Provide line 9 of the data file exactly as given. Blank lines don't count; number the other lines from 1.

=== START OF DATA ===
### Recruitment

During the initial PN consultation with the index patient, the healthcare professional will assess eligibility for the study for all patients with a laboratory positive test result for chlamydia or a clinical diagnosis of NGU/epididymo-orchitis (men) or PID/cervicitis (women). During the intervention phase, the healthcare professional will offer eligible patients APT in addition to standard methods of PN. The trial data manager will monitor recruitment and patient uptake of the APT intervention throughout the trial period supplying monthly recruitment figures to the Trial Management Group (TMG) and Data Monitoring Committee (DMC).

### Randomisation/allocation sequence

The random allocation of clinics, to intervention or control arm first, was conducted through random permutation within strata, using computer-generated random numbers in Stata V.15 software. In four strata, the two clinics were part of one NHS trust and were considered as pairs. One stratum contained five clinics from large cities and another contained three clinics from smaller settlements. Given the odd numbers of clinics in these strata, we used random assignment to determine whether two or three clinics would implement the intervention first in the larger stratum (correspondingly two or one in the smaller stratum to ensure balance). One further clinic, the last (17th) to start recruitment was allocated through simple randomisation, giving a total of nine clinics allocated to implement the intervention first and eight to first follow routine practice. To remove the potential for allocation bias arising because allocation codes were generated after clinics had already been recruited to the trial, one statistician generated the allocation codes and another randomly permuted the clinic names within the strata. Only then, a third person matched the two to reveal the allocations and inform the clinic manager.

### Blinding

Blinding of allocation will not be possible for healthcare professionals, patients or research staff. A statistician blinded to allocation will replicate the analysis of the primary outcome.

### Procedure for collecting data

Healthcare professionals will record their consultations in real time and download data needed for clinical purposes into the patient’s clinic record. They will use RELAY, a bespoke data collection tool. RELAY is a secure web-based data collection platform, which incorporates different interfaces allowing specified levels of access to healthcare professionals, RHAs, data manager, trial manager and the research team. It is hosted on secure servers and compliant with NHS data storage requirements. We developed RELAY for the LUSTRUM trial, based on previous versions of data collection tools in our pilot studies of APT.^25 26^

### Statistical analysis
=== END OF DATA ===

### Statistical analysis